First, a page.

UC Berkeley psychology professor Kaiping Peng also piqued my interest in utilizing psychology to more effectively deliver education and ensure lasting impact. After working as a research assistant in Tsinghua University to study the applications of positive, cognitive, social, and cultural psychology, I have further solidified my belief that the most important economic resource for fueling positive changes is not money, but people. Compared to the maturity and effectiveness of Grameen Bank, many Chinese microfinance institutions in rural regions are still in their infancies. Temporary amelioration of financial urgencies with money is never the best answer. Factors such as lack of confidence/ motivation, inability to apply S I L I C O N VA L L E Y I M P R E S S I O N S | M a y 2 0 1 6 SVIspring2016.indd 31

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Our community market W

hole Foods Markets have been a national phenomenon for the last thirty years. Not only has it instilled its food and agricultural philosophy in the American grocery system and food practice, it has led each community where it has a store to be aware of their local farmers and how to protect their agricultural systems.

It will be in the Santa Clara Square MarketPlace. It’s near the Levi’sStadium and we are happy to serve that community. We are also planning to open a Whole Foods Market in Walnut Creek and in Sacramento in 2017. We are also going to open two 365 concept stores in San Francisco and Concord.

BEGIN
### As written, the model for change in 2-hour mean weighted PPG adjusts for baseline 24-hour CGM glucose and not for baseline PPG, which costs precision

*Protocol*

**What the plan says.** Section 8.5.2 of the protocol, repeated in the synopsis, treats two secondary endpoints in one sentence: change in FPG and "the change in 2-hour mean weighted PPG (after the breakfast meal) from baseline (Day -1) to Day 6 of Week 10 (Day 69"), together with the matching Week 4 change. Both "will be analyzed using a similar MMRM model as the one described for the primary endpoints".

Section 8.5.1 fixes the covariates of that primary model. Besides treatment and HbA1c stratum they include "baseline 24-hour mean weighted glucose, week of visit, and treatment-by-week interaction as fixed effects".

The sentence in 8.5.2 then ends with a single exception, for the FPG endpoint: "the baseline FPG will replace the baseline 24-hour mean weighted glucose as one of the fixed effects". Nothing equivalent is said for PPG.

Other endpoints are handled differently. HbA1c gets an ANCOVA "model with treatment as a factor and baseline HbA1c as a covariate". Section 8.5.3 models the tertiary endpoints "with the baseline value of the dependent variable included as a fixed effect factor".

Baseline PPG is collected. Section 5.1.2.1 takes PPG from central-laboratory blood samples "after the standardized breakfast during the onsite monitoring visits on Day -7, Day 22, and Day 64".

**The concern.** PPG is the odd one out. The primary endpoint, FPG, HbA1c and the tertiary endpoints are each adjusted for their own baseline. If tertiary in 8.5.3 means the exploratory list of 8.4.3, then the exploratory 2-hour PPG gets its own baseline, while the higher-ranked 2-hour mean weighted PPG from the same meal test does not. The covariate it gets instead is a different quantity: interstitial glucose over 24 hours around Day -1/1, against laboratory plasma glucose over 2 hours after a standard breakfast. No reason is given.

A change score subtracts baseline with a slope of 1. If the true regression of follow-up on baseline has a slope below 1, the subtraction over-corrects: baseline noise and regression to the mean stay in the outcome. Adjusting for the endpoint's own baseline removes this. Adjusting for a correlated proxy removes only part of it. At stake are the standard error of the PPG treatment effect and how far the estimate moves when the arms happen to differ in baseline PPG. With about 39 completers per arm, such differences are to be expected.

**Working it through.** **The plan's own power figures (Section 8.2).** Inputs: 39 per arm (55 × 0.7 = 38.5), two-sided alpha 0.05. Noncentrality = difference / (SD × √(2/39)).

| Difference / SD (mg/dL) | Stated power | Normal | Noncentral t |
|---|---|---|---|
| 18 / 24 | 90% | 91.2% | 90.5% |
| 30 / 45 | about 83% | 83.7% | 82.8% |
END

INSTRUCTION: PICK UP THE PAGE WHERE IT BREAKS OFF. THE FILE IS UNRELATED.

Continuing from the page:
Recently, it has encountered some challenges. With negative news last year for overcharging its customers, and with more and more competition in the organic food market, Whole Foods has seen its stock decline. How is American’s healthiest grocery store doing in 2016? Silicon Valley Impressions interviewed Beth Krauss, Public Relations Coordinator for Whole Foods Market Northern California and Reno region about its new and exciting plans for 2016 and 2017.

SVI: Tell us about your concept stores.

SVI: We have been anticipating the opening of your Santa Clara Store as well as the 365 stores this year. Can you discuss these stores and what other plans you have for Northern California? Beth Krauss: Our Santa Clara Whole Foods Market will open this summer. This is a 50,000 square-foot full service store like every one of our other stores.